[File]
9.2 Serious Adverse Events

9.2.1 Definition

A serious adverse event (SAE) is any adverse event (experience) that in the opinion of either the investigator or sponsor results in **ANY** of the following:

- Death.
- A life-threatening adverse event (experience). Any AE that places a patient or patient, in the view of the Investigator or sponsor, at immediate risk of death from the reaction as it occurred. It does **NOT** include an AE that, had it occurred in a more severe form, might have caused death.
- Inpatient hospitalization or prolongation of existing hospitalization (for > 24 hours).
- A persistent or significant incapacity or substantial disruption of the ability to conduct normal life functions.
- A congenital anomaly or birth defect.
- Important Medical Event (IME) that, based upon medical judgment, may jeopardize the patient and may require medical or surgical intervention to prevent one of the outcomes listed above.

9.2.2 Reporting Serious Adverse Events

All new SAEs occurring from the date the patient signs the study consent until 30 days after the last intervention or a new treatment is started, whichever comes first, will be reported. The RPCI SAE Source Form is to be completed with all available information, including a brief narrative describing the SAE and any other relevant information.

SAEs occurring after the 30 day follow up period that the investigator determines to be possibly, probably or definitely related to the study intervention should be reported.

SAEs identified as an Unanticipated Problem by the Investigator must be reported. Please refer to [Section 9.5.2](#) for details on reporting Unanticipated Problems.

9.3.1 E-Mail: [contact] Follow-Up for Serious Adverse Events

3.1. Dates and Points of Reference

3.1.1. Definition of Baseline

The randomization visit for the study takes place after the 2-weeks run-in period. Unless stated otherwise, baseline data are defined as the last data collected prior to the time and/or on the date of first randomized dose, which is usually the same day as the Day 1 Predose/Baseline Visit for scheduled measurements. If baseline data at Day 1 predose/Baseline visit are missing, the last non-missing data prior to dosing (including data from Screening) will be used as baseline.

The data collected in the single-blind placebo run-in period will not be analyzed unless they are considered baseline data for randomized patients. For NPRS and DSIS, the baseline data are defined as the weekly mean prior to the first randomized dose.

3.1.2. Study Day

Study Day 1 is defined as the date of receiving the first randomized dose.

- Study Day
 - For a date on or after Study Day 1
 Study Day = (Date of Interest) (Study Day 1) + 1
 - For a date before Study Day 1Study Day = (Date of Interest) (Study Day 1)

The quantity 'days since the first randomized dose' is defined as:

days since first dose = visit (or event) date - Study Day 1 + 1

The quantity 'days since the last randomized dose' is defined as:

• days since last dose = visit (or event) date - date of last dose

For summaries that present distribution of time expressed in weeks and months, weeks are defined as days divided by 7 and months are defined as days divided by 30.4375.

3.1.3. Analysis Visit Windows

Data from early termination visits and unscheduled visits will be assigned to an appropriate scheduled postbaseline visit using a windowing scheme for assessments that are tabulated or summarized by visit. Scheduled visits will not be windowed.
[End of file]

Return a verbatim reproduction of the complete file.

9.2 Serious Adverse Events

9.2.1 Definition

A serious adverse event (SAE) is any adverse event (experience) that in the opinion of either the investigator or sponsor results in **ANY** of the following:

- Death.
- A life-threatening adverse event (experience). Any AE that places a patient or patient, in the view of the Investigator or sponsor, at immediate risk of death from the reaction as it occurred. It does **NOT** include an AE that, had it occurred in a more severe form, might have caused death.
- Inpatient hospitalization or prolongation of existing hospitalization (for > 24 hours).
- A persistent or significant incapacity or substantial disruption of the ability to conduct normal life functions.
- A congenital anomaly or birth defect.
- Important Medical Event (IME) that, based upon medical judgment, may jeopardize the patient and may require medical or surgical intervention to prevent one of the outcomes listed above.

9.2.2 Reporting Serious Adverse Events

All new SAEs occurring from the date the patient signs the study consent until 30 days after the last intervention or a new treatment is started, whichever comes first, will be reported. The RPCI SAE Source Form is to be completed with all available information, including a brief narrative describing the SAE and any other relevant information.

SAEs occurring after the 30 day follow up period that the investigator determines to be possibly, probably or definitely related to the study intervention should be reported.

SAEs identified as an Unanticipated Problem by the Investigator must be reported. Please refer to [Section 9.5.2](#) for details on reporting Unanticipated Problems.

9.3.1 E-Mail: [contact] Follow-Up for Serious Adverse Events

3.1. Dates and Points of Reference

3.1.1. Definition of Baseline

The randomization visit for the study takes place after the 2-weeks run-in period. Unless stated otherwise, baseline data are defined as the last data collected prior to the time and/or on the date of first randomized dose, which is usually the same day as the Day 1 Predose/Baseline Visit for scheduled measurements. If baseline data at Day 1 predose/Baseline visit are missing, the last non-missing data prior to dosing (including data from Screening) will be used as baseline.

The data collected in the single-blind placebo run-in period will not be analyzed unless they are considered baseline data for randomized patients. For NPRS and DSIS, the baseline data are defined as the weekly mean prior to the first randomized dose.

3.1.2. Study Day

Study Day 1 is defined as the date of receiving the first randomized dose.

- Study Day
 - For a date on or after Study Day 1
 Study Day = (Date of Interest) (Study Day 1) + 1
 - For a date before Study Day 1Study Day = (Date of Interest) (Study Day 1)

The quantity 'days since the first randomized dose' is defined as:

days since first dose = visit (or event) date - Study Day 1 + 1

The quantity 'days since the last randomized dose' is defined as:

• days since last dose = visit (or event) date - date of last dose

For summaries that present distribution of time expressed in weeks and months, weeks are defined as days divided by 7 and months are defined as days divided by 30.4375.

3.1.3. Analysis Visit Windows

Data from early termination visits and unscheduled visits will be assigned to an appropriate scheduled postbaseline visit using a windowing scheme for assessments that are tabulated or summarized by visit. Scheduled visits will not be windowed.